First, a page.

Assertive Communication: 20 Tips
Most of us know that assertiveness will get you further in life than being passive or aggressive. But few of us were actually taught how to be assertive. Here are some helpful tips, for use at home and at work.
1.Choose the right time. Imagine you’re dashing down the hall on your way to a meeting. Lisa passes by. You call out, “Can you have the Microsoft project out by Tuesday?” Because you haven’t scheduled a special time to bring up the issue, Lisa has no reason to think your request deserves high priority.
2.Choose the right place. Discuss important issues in a private, neutral location.
3.Be direct. For example, “Lisa, I would like you to work overtime on the Microsoft project.” Whether or not Lisa likes your request, she will appreciate your directness.
4.Say “I,” not “we.” Instead of saying, “We need the project by Tuesday,” say, “I would like you to finish the project by Tuesday.” (BUT…also know when “we” will get your further because the alternative is “you”: “I’m going to leave the room until we can speak politely to one another,” or “We need to find a better solution to this problem.”)
5.Be specific. Instead of, “Put a rush on the Microsoft project,” say, “I would like the Microsoft project finished and on Joe’s desk by 9:00 Tuesday morning.”
6.Use body language to emphasize your words. “Lisa, I need that report Tuesday morning,” is an assertive statement. But if you mumble this statement while staring at the floor, you undermine your message.
7.Confirm your request. Take notes at family meetings. (At work, ask your staff to take notes at meetings.) At the end of each meeting, ask your family members to repeat back the specifics that were agreed upon. This minimizes miscommunication.
8.Stand up for yourself. Don’t allow others to take advantage of you; insist on being treated fairly. Here are a few examples: “I was here first,” “I’d like more coffee, please,” “Excuse me, but I have another appointment,” “Please turn down the radio,” or “This steak is well done, but I asked for medium rare.”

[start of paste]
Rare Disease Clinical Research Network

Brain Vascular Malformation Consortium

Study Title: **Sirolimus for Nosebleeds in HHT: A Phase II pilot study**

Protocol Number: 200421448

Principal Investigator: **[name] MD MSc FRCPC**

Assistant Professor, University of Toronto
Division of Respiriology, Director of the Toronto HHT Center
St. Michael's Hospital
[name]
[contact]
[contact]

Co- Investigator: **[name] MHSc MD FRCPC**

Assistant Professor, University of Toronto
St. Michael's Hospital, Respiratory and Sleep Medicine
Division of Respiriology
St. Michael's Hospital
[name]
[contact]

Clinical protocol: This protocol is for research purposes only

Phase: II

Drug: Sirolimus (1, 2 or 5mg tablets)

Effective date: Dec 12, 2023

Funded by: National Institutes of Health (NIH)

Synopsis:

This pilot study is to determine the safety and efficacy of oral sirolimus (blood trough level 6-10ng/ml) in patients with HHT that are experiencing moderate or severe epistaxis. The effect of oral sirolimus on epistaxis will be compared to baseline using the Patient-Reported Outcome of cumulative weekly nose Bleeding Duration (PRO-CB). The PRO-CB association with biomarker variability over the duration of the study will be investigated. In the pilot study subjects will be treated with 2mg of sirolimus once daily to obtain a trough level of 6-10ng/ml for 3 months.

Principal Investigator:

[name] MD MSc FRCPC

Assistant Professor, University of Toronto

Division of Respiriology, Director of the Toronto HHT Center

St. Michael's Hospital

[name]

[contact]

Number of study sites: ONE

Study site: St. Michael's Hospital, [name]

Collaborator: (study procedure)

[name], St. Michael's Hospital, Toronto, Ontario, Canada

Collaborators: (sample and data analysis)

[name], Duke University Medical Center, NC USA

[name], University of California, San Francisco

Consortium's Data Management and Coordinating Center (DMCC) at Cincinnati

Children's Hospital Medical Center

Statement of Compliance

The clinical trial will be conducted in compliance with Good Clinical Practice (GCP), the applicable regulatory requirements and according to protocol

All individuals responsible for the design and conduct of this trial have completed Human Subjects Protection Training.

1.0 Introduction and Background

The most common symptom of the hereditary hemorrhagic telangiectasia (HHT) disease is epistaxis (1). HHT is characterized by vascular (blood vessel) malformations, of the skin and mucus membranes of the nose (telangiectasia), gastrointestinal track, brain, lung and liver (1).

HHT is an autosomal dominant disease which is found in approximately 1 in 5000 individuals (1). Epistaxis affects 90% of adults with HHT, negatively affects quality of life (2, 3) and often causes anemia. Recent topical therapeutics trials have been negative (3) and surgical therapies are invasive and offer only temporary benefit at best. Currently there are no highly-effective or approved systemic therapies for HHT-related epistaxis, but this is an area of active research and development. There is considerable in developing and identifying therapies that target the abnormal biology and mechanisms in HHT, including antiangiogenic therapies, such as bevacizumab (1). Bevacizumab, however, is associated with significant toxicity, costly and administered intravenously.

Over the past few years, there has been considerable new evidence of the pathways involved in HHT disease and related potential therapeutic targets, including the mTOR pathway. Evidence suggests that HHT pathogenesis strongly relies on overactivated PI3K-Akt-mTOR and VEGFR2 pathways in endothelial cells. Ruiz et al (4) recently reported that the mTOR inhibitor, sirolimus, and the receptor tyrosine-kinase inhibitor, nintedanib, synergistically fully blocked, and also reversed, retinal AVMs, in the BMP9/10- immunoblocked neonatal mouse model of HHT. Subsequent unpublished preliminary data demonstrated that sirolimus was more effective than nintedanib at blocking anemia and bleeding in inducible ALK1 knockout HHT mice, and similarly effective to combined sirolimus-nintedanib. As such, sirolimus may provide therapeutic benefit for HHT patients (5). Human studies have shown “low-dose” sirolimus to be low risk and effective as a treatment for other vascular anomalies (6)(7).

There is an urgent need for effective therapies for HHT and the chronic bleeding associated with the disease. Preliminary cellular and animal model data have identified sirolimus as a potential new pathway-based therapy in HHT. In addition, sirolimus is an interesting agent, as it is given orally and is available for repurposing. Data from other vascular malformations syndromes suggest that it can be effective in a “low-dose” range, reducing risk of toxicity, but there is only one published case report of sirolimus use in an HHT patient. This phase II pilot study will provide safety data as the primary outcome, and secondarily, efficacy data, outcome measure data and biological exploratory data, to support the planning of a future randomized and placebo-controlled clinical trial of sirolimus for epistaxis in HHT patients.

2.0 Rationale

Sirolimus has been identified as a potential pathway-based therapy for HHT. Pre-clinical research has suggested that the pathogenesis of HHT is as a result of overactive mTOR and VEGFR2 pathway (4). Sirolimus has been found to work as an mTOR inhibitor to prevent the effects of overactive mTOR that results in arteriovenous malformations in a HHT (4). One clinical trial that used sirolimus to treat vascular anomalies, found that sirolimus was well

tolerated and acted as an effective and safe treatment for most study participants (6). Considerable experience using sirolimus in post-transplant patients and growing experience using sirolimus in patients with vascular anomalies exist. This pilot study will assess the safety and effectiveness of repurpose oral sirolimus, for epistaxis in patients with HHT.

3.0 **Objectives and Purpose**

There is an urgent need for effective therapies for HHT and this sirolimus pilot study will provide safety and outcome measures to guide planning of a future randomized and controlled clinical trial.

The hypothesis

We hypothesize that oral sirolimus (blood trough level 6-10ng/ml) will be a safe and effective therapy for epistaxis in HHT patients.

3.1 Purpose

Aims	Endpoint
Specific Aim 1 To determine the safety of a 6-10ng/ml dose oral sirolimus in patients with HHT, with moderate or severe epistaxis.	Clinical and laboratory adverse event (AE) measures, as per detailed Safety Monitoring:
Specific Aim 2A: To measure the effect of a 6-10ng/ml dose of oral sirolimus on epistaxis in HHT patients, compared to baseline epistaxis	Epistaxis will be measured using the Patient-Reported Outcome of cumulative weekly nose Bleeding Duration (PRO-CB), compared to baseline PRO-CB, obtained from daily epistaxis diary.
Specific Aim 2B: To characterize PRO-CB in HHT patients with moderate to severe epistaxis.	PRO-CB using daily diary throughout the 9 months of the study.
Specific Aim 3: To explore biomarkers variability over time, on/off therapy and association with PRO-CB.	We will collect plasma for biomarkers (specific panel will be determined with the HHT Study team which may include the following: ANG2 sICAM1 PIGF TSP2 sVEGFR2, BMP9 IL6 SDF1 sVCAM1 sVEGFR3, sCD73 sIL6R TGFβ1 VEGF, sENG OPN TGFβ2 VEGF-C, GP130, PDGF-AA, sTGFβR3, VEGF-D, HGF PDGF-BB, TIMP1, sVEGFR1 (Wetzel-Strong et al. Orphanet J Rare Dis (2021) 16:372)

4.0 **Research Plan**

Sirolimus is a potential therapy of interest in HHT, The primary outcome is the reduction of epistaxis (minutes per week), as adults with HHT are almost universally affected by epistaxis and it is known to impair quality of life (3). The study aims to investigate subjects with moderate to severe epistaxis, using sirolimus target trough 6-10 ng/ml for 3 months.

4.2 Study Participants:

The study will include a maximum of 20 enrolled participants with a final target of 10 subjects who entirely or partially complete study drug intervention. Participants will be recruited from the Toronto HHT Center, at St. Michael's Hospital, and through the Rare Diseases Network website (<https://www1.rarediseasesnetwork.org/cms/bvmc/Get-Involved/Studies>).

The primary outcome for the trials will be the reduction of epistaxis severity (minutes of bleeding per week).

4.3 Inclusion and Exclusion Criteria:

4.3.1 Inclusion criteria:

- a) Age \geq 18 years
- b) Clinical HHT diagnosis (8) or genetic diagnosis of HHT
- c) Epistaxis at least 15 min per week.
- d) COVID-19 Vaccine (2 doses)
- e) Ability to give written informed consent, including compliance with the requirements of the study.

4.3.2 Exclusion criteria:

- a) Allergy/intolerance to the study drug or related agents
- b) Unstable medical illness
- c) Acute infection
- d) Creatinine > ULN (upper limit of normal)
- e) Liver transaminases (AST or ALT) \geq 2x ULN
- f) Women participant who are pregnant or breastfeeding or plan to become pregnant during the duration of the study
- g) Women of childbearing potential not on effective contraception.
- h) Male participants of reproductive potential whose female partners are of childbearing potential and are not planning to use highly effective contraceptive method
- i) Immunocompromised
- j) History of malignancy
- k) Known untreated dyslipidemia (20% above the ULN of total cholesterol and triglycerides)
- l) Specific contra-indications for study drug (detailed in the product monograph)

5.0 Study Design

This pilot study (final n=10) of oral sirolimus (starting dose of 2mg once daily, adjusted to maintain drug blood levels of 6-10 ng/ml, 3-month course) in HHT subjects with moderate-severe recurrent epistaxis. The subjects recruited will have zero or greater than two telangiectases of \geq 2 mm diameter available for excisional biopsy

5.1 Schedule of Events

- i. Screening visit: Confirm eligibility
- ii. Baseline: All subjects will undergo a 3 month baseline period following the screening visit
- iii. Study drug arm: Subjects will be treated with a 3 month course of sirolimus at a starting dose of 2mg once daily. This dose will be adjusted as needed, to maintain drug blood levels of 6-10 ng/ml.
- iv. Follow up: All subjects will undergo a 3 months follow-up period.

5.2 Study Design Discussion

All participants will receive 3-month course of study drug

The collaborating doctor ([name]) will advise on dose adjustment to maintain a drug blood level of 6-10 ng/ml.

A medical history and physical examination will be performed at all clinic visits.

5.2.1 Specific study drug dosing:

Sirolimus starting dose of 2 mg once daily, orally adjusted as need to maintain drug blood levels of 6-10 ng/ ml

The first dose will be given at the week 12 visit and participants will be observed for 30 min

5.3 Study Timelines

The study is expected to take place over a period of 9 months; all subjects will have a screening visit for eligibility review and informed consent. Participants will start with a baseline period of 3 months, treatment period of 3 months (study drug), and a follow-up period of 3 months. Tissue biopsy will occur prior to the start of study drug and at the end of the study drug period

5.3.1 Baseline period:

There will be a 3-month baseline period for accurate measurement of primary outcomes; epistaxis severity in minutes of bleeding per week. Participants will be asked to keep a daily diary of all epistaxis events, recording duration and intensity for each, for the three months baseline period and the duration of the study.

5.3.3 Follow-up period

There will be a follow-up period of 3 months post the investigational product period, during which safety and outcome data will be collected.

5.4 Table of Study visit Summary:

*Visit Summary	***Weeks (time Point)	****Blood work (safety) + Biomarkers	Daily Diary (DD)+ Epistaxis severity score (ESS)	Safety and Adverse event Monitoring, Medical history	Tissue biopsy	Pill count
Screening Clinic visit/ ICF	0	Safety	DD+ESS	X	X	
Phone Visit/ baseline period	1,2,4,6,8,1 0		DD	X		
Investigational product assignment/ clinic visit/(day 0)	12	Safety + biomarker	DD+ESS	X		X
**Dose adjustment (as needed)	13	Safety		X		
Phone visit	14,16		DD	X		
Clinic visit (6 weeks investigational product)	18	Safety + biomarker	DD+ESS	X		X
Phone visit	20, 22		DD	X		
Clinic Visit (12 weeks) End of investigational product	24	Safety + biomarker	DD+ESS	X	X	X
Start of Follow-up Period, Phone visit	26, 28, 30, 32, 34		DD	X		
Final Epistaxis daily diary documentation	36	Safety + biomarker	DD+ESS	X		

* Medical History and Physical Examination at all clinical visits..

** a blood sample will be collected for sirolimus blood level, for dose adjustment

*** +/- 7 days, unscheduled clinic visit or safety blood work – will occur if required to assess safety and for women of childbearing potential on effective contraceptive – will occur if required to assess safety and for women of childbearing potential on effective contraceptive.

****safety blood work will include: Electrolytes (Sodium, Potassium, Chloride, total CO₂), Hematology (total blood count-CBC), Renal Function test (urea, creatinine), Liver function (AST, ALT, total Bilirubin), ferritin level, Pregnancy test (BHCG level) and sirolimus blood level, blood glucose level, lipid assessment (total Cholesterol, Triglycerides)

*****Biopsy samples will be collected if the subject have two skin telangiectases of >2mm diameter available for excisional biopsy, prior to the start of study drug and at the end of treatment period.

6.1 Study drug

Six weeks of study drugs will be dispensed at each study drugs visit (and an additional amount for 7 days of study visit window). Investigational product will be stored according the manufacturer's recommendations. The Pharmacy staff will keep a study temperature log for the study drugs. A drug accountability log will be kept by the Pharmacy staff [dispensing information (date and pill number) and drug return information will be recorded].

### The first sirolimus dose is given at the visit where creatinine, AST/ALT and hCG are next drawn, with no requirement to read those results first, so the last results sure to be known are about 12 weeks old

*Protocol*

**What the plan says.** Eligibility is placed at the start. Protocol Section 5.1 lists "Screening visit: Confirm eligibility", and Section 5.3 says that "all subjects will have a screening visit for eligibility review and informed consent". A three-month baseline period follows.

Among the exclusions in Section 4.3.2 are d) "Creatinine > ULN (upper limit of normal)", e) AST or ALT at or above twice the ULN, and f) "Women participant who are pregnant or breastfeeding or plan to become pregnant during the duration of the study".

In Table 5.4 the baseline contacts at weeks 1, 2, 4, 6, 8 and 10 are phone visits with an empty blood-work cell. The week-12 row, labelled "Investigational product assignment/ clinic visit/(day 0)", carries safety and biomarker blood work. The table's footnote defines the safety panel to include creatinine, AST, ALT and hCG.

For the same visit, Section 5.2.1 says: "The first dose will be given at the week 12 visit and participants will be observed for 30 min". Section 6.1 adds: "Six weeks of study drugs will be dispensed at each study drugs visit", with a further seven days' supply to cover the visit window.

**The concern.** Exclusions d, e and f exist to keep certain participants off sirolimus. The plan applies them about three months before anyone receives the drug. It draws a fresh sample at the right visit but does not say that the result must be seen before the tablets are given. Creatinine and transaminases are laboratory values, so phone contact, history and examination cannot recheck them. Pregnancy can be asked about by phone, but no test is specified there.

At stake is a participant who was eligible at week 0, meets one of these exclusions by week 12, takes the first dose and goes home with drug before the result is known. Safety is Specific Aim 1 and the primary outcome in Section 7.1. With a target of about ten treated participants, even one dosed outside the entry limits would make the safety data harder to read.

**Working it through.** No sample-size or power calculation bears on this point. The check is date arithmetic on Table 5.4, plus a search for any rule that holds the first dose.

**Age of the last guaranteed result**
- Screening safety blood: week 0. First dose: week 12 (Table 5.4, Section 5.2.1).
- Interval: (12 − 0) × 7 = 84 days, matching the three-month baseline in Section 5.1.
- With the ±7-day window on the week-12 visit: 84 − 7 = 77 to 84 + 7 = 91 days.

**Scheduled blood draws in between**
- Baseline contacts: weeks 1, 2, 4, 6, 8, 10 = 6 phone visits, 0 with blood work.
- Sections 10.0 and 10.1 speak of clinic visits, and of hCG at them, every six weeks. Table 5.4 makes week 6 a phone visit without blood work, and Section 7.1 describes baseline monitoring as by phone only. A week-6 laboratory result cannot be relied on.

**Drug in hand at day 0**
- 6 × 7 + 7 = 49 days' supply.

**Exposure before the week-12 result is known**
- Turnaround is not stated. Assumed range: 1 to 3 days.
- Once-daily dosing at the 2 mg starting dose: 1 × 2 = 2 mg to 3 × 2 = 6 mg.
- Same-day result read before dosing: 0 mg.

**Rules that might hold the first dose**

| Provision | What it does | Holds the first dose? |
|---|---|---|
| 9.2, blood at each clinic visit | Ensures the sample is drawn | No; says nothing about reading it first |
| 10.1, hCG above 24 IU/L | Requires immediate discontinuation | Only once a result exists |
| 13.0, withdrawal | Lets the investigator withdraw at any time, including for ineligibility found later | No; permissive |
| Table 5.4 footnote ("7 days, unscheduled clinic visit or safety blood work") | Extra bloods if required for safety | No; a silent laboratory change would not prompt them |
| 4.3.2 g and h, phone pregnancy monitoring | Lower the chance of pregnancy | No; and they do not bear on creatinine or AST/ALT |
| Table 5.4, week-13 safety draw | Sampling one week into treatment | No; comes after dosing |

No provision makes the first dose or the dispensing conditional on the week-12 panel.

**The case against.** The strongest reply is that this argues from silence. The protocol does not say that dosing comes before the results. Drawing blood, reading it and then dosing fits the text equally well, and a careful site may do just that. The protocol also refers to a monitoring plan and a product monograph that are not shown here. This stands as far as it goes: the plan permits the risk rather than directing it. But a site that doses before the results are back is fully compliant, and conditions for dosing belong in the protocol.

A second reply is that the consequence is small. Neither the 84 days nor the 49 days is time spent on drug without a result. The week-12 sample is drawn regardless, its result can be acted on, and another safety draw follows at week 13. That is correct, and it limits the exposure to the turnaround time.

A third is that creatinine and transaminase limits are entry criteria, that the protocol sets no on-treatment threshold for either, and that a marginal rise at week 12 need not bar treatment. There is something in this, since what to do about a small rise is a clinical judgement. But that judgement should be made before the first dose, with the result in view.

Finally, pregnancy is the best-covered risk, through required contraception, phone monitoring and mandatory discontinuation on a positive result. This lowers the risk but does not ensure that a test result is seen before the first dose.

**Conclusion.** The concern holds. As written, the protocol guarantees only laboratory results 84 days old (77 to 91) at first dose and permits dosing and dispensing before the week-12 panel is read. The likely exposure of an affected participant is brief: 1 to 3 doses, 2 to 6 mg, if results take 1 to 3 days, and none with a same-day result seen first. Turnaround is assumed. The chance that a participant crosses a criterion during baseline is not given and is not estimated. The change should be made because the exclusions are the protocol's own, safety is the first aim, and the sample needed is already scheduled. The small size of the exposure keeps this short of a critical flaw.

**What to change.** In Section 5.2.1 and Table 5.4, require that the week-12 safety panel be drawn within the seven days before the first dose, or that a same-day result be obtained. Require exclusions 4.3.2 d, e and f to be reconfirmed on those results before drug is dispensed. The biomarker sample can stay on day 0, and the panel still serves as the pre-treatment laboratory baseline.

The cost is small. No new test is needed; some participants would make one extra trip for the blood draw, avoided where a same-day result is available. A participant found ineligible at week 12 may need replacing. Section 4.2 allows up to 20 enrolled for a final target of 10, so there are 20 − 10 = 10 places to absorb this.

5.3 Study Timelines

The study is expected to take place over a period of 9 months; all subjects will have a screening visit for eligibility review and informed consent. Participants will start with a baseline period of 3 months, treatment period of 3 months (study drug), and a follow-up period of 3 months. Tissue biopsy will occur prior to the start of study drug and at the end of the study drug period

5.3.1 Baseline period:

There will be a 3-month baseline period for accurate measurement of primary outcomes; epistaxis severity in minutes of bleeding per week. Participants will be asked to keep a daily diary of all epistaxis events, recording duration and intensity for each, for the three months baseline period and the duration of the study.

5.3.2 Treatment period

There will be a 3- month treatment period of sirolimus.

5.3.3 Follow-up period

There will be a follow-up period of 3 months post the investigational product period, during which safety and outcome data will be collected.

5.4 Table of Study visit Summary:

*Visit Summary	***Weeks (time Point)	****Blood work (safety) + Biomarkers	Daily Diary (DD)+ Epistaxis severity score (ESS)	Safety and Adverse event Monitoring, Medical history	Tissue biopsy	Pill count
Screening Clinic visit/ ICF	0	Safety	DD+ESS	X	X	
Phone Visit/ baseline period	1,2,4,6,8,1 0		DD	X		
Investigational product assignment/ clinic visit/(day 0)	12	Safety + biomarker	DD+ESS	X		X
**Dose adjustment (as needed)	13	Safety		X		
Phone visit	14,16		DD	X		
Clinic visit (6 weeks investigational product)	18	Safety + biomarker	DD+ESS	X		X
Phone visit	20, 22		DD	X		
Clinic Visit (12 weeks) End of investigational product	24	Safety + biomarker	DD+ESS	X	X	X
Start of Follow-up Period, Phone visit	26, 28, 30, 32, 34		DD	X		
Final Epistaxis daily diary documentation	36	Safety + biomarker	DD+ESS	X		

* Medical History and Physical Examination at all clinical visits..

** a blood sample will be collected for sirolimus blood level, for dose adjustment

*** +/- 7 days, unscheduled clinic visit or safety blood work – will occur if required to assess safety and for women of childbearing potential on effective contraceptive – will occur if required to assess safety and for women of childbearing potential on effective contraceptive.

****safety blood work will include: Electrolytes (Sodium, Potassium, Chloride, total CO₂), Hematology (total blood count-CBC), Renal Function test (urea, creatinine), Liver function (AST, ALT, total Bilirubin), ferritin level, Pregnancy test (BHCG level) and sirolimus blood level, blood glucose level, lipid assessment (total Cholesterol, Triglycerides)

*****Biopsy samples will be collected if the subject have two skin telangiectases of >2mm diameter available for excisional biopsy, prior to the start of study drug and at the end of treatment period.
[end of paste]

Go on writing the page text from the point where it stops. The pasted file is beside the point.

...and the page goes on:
9.Learn to be friendly with people you would like to know better. Do not avoid people because you don’t know what to say. Smile at people. Convey that you are happy to see them.
10.Express your opinions honestly. When you disagree with someone, do not pretend to agree. When you are asked to do something unreasonable, ask for an explanation.
11.Share your experiences and opinions. When you have done something worthwhile, let others know about it.
12.Learn to accept kind words. When someone compliments you, say, “Thank you.”
13.Maintain eye contact when you are in a conversation.
14.Don’t get personal. When expressing annoyance or criticism, comment on the person’s behavior rather than attacking the person. For example: “Please don’t talk to me that way,” rather than, “What kind of jerk are you?”
15.Use “I” statements when commenting on another’s behavior. For example: “When you cancel social arrangements at the last minute, it’s extremely inconvenient and I feel really annoyed.”
16.State what you want. If appropriate, ask for another behavior. (“I think we’d better sit down and try to figure out how we can make plans together and cut down on this kind of problem.”)
17.Look for good examples. Pay attention to assertive people and model your behavior after theirs.
18.Start slowly. Express your assertiveness in low-anxiety situations at first; don’t leap into a highly emotional situation until you have more confidence. Most people don’t learn new skills overnight.
19.Reward yourself each time you push yourself to formulate an assertive response. Do this regardless of the response from the other person.
20.Don’t put yourself down when you behave passively or aggressively. Instead, identify where you went off course and learn how to improve.